Definition of damage in English:

damage

noun

  • 1mass noun Physical harm that impairs the value, usefulness, or normal function of something.

    ‘bombing caused extensive damage to the town’
    • ‘In addition to being fatal in large enough doses, paracetamol can cause permanent damage to the liver.’
    • ‘Suspected items are not to be used as weapons or to cause bodily harm or damage to personal property in any way.’
    • ‘If this condition persists too long the baby suffers irreparable brain damage.’
    • ‘A car accident left me with whiplash, a concussion, and severe ligament damage.’
    • ‘US Army Air Corps officers believed that bomb damage resulted primarily from blast effects.’
    • ‘Apart from a few bruises, we arrived in Hobart with no injuries and no damage to the yacht.’
    • ‘These fires cause damage to property and often lead to personal injury.’
    • ‘Extensive flood damage has closed a 20-block section of downtown Richmond.’
    • ‘Motorists have paid the price of deteriorating roads with damage to their vehicles.’
    • ‘The U.S. embassy building sustained extensive structural damage.’
    • ‘The move is to prevent vandals from causing further damage to the property.’
    • ‘Luckily for us this incident had caused no harm or any damage to the equipment.’
    • ‘Instead of letting up, they exacerbate their injuries, potentially causing permanent damage.’
    • ‘Thankfully there was only mild smoke damage to the family accommodation.’
    • ‘Mr Smith said severe physical illness had resulted in physical damage to the brain.’
    • ‘Coalition bombing, which struck nuclear and chemical weapons installations, also caused serious environmental damage.’
    • ‘One of the most common cartilage injuries is damage to the fibrocartilage in the knee joint.’
    • ‘Mavis watched in dismay as youths drinking alcohol gathered in alleys, causing criminal damage to property and vehicles.’
    • ‘Deaths, injuries and damage resulting from drink-driving in the city have risen in recent years.’
    • ‘Prompt treatment with steroids may prevent further irreversible nerve damage.’
    harm, injury, destruction, vandalization, vandalism
    View synonyms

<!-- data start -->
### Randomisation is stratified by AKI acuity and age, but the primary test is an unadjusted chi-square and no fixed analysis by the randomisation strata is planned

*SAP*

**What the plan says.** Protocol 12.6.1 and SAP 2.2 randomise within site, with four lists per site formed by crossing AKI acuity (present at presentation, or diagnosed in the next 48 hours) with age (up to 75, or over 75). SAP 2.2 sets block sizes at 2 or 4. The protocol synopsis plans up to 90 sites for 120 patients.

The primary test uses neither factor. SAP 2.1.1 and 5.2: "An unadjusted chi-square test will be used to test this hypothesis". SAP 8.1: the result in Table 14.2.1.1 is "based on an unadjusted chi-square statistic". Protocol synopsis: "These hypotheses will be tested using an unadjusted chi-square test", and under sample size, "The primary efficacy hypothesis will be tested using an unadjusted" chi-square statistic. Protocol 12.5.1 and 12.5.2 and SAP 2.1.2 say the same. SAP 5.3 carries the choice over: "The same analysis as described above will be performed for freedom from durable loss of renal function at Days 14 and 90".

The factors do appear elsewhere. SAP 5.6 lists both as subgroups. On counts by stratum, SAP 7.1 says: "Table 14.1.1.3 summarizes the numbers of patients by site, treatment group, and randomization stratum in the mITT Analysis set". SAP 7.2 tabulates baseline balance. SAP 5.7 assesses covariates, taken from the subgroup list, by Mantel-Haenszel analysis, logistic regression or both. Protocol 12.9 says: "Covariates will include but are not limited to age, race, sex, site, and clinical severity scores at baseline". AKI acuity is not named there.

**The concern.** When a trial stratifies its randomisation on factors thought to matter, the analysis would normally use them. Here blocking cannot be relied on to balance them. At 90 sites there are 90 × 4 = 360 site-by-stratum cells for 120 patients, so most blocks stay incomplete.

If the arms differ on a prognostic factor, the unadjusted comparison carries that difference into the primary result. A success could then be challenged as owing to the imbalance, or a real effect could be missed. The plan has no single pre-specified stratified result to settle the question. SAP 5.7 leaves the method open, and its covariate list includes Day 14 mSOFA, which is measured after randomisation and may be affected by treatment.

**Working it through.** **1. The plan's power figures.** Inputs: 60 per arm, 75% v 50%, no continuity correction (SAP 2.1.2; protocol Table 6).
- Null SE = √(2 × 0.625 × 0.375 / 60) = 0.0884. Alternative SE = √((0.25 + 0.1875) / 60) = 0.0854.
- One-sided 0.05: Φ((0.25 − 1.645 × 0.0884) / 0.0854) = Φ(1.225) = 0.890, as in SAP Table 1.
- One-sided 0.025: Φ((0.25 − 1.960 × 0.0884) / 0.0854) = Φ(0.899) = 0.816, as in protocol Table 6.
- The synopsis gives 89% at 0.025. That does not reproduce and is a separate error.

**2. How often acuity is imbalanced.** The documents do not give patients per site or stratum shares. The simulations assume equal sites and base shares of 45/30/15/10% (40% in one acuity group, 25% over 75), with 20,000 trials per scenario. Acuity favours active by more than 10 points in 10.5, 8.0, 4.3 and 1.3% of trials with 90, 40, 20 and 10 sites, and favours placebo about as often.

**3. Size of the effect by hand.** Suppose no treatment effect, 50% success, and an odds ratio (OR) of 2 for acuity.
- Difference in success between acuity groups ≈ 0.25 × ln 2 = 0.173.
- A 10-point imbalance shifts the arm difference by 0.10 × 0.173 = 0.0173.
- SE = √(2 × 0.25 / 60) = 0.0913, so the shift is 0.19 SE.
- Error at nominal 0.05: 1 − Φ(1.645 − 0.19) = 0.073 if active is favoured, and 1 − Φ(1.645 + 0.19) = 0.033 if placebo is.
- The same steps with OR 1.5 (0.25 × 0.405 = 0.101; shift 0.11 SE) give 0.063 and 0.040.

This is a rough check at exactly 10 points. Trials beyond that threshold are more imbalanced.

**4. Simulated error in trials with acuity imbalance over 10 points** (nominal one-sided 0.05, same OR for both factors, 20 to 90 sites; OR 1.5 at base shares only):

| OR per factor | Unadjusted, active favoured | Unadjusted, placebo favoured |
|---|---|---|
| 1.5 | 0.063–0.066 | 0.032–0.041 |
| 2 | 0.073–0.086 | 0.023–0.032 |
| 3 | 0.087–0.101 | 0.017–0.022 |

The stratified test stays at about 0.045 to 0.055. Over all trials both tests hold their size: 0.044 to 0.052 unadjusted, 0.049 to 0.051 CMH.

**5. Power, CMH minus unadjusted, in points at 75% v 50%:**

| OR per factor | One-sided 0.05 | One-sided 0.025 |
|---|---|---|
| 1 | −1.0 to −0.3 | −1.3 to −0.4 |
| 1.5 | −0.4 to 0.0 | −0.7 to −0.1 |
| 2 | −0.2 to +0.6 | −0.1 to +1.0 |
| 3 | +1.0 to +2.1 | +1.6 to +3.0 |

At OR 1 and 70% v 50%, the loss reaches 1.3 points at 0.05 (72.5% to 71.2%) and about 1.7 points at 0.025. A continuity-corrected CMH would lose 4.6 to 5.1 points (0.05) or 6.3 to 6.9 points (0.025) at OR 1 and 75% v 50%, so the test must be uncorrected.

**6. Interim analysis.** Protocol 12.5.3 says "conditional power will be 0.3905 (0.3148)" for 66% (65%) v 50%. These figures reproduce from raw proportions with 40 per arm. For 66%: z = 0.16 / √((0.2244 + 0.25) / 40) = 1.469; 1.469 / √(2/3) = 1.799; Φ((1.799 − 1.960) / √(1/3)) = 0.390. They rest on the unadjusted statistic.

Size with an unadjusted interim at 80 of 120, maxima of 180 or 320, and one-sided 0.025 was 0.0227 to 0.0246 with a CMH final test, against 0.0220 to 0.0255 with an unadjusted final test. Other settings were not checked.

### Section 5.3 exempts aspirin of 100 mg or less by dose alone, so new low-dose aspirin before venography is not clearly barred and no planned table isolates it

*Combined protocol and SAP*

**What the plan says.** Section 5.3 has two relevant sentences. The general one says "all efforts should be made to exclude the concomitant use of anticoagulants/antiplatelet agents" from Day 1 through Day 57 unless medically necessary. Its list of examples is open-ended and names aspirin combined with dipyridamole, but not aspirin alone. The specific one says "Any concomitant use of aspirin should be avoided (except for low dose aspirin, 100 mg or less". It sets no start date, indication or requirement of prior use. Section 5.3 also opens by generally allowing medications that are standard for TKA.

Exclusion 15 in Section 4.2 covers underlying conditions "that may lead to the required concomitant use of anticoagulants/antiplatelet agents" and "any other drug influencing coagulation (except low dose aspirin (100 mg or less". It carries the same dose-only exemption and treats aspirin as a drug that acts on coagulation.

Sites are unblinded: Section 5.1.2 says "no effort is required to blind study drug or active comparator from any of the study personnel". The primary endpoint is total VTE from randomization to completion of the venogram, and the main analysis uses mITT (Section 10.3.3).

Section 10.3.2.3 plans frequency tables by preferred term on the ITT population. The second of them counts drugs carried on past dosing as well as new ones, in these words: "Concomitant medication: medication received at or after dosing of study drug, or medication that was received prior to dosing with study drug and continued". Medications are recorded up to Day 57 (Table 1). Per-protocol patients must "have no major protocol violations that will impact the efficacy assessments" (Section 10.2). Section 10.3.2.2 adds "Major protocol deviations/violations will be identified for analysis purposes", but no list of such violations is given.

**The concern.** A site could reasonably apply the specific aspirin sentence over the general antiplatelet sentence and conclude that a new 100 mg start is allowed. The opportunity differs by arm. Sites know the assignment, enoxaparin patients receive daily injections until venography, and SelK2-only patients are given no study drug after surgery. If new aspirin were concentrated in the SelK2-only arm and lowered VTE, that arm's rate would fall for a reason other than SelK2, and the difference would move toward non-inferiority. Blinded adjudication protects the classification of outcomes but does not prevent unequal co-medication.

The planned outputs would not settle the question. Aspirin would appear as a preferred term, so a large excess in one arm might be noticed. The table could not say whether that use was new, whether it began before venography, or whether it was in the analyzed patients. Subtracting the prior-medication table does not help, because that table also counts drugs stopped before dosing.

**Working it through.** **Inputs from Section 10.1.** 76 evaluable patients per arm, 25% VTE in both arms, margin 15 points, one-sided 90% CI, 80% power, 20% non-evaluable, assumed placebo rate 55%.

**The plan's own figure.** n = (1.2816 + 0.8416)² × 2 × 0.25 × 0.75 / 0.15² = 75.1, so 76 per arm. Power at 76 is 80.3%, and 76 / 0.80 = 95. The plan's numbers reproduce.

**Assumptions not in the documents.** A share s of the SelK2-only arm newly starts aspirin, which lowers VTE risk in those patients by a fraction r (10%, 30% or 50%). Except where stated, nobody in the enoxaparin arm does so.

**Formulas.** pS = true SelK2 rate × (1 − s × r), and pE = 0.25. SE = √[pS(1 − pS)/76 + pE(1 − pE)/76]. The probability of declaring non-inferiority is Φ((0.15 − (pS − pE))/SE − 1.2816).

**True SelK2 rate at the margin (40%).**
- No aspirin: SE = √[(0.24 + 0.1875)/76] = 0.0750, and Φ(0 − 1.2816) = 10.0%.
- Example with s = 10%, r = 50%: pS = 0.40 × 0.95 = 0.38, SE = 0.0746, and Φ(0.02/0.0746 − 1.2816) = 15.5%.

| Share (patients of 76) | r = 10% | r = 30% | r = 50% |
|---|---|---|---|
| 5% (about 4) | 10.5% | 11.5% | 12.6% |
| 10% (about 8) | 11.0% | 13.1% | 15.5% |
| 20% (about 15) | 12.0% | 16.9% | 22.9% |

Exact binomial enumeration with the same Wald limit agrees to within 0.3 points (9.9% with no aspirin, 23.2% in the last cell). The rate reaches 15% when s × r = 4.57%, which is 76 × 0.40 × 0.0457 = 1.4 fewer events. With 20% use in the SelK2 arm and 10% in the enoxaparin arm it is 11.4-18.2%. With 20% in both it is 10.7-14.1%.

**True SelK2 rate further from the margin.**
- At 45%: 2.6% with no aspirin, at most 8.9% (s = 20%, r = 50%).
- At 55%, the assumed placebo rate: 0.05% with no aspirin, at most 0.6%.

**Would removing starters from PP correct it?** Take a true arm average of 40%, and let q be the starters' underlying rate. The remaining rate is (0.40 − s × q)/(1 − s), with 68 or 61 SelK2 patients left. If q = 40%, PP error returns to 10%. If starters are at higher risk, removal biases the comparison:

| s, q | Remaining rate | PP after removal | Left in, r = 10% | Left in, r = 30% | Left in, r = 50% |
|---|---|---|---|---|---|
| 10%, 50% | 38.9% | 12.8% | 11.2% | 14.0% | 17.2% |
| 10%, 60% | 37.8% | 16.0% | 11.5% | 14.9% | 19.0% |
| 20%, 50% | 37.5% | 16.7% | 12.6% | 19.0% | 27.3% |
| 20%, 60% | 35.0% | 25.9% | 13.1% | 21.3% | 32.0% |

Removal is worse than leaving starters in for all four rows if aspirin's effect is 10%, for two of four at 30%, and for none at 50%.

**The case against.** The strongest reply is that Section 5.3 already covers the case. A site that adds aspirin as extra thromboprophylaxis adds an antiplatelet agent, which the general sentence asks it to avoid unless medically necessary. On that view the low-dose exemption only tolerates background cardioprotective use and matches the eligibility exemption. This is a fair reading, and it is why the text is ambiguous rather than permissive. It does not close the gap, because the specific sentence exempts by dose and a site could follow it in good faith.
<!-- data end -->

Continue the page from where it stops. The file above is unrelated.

1. 1.1 Detrimental effects.
      ‘the damage to his reputation was considerable’
      • ‘Don't you have deep-rooted psychological damage from your time amongst the other kids?’
      • ‘The misery and human damage our policies have inflicted on some people will never be undone.’
      • ‘This will do nothing but damage to the villagers and can only be detrimental to the area.’
      • ‘The Secretary said he deeply regrets the damage done to the reputation of the military and the country as a whole.’
      • ‘There will inevitably be damage to the firm's brand value caused by the publicity.’
      • ‘Being able to let go seems safer psychologically, as damage occurs from a failure to release things.’
      • ‘No matter what, this battle will cause tremendous damage to the newspaper vendors.’
      • ‘The institution of monarchy has inflicted terrible psychological damage on him since he was a toddler.’
      • ‘If oil prices remain high, then it will probably be developing countries who will suffer the most economic damage.’
      • ‘The articles are seen as causing serious damage to Alexander's reputation.’
      • ‘Does he not see the inner torment and psychological damage this is causing me?’
      • ‘However, we are concerned about the psychological damage you have inflicted on your victims.’
      • ‘It is hard to know what psychological damage another defeat might have inflicted on Chambers.’
      • ‘The most voracious debt will invariably do the most psychological damage.’
      • ‘Jim was a sneaky little manipulator, and he could do a lot of damage to me behind my back.’
      • ‘I could find no discernible psychological damage or mental health difficulties.’
      • ‘The organization needs to be punished both in the courts and at the ballot box and if this happens then there will be no lasting damage to the peace process.’
      • ‘The damage to the UN and our relations with Europe will have long-term repercussions.’
      • ‘Economists say that the current global oil price hike will be absorbed without too much damage to the economy.’
      • ‘Cesare died at the age of 30, far before his sister, but the damage to her reputation had already been done.’
  • 2damagesA sum of money claimed or awarded in compensation for a loss or an injury.